The pre-exposure idea sounds like the best one yet. It sounds promising because it should require no modification to the camera. I haven't tried any of these methods yet because I have to get my hands on some photoresist and some kind of plate holder, and some kind of halftone screen...
The pre exposure or "bump" exposure like PE says gets the film off the toe by exposing it to the point of making a very tiny dot in the unexposed area. Any further exposure creates bigger dots. Without this the shadows would be totally empty of dots. This was normally done with a safelight with a yellow filter in it hanging over the vacuum back with an enlarger timer running it. You calibrate this to your process by experimentally determining the smallest dot that will make a discernable dot on the finished image, in my case it was on the newsprint after the press printed it from the plate made with the halftone. How the image looks at those in between stages can be a bit odd to those not used to working with dot gain and slur.
On the other end of the greyscale the highlights should be left with a white dot on the neg just big enough to create the tiny specks in the hightlight areas, mainly controlled by the main exposure and fine tuned by development inspection.
Remember too that not all lithographic films are the same "infinite" contrast. Cheaper line films had lower contrast and would make a fuzzy edge dot that is hard to calibrate and make good positives from. There were films made especially for doing halftones with and worked best with the respective brand of developer it was made for but usually did quite well with whatever litho developer was on hand.
There were also a few films made that would make halftones without a screen. I never had my hands on any of that so I can't tell you much about them and I doubt you would be able to find any very easily that was still good.
Wow Ian (Hexavalent), you must be getting good if you're being mistaken for PE! :laugh:
Originally Posted by glbeas
That makes sense though.
BetterSense, I think that your in-camera exposures onto a photo-resist plate would be enormously long unless you plan to use a plastic lens. Glass doesn't pass UV well, let alone w/ multi-element lenses. Oh, and omit the UV filter... haha.
Too Funny! Now none of my hats fit ;)
Originally Posted by holmburgers
Hah, sorry about the confusion. I think the job would be better done with lithographic film, then contact printed onto the resist. Thats the way the system was designed in the first place and will be easier and more efficient.
Ian, pull that hat a little tighter...:-)
The whole point of the exercise, though, was to be able to make continuous-tone pictures using semiconductor photoresist, because it's safe to say that photoresist is going to be around longer than litho film. I guess I need to find a photoresist that is sensitive to near-visible light or the deal's off anyway due to the UV thing.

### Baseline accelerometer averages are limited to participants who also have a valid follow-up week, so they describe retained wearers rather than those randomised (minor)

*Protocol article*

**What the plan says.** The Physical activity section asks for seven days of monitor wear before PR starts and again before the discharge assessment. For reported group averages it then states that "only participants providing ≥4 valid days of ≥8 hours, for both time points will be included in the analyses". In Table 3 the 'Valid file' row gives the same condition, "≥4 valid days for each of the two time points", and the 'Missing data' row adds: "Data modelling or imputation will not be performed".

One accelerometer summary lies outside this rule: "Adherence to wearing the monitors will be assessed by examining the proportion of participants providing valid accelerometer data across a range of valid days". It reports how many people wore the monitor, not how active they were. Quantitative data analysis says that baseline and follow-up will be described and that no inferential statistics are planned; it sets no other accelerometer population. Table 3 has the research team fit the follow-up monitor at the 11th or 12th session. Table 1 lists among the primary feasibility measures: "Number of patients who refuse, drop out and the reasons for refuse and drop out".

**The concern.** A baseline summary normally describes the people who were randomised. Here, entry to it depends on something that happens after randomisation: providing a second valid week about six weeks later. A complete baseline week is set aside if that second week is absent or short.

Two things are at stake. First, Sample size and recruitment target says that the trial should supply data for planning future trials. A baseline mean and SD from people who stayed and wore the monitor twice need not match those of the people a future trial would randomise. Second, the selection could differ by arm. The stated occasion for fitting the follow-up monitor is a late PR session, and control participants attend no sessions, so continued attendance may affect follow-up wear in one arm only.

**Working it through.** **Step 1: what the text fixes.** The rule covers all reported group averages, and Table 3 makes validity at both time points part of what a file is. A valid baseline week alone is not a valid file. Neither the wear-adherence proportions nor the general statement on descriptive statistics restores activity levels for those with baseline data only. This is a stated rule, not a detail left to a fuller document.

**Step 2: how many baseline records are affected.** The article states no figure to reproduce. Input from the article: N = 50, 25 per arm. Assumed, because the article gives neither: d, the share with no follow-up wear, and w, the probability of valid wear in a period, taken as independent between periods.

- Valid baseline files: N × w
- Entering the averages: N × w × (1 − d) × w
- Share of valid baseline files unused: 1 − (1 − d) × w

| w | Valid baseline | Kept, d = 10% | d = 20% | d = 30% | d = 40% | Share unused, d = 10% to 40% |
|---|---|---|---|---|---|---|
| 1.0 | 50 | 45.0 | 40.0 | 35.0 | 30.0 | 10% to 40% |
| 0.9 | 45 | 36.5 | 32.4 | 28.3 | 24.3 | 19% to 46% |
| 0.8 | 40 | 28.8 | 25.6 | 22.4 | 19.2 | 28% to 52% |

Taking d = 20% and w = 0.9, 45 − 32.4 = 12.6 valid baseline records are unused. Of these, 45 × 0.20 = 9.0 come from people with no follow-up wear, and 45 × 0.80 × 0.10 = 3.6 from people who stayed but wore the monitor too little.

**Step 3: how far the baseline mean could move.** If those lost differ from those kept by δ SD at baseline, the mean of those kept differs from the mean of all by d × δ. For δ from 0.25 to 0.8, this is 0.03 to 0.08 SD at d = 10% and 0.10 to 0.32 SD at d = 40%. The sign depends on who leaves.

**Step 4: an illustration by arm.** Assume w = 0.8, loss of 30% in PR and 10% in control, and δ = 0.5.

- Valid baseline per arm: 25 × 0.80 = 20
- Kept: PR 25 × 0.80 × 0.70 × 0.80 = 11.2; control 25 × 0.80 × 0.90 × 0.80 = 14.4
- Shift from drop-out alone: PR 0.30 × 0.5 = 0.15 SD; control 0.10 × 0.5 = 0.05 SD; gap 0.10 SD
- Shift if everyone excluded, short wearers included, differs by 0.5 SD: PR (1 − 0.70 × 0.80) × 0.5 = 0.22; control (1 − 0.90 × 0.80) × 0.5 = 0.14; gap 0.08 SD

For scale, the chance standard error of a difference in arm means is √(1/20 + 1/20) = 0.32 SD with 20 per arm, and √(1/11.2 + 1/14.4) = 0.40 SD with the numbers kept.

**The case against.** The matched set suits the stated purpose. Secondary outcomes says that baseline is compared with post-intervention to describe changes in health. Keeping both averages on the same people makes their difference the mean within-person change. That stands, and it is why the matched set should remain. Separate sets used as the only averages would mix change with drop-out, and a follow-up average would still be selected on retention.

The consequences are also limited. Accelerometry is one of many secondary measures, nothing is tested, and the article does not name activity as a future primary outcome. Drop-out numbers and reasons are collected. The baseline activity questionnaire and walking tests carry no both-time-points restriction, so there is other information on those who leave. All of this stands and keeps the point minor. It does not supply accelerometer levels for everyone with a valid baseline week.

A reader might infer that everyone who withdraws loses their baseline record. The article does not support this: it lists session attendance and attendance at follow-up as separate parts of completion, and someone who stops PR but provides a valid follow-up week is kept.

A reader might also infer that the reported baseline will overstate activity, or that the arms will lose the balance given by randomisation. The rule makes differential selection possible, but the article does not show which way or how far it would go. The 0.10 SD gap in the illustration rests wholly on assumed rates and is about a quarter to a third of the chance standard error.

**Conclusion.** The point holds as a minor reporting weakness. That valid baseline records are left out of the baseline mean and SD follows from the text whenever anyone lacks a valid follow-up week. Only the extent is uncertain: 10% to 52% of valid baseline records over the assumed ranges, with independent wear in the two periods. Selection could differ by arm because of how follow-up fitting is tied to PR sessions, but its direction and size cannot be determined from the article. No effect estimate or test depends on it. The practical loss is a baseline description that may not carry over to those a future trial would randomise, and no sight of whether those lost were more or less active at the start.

I think you should still try it. It's just a matter of how long the exposure takes, not if it will take. It will, it just might take a day or two.. haha, hopefully not.
Picked up a Polaroid half-tone line screen (85 lines per inch) on eBay recently. It's made for some Polaroid camera, but it's 4x5" and should work well for that format as well.
The trick will be mounting it and adjusting the spacing.
However, what does anyone know about making analog half-tones? Like approximately how far from the film should the screen go? My limited understanding is that distance from the film and the f-stop allows for control over the half-toning.
Does anyone know of old trade publications, or instructional pamphlets for making half-tones? Surely there's a lot, this just isn't a field of research I've really looked into.
This is a Kodak Gray Negative Contact Screen. It is an 85 line eliptical dot screen. It is 8x10 inches. The Kodak stock number is 148 6399.
Can anyone tell me what exactly this is for? Is it for creating half-tones by contact printing, or something else?
It is for creating halftones from continuous tone subject. It is placed in contact with the film (or photosensitive material) as a sandwich using a weak vacuum to maintain contact. You could use it for contacting a negative, or expose in a process camera. It would be "hard" to use in a regular camera because it would be hard to make a sandwich with the screen in close contact with the film.
85 lines is relatively coarse, newspaper grade, suitable for a hand-coated high-contrast light sensitive material. Great for experimenting because it will give successful (at least interesting) results even if your material is crude or the contact is imperfect.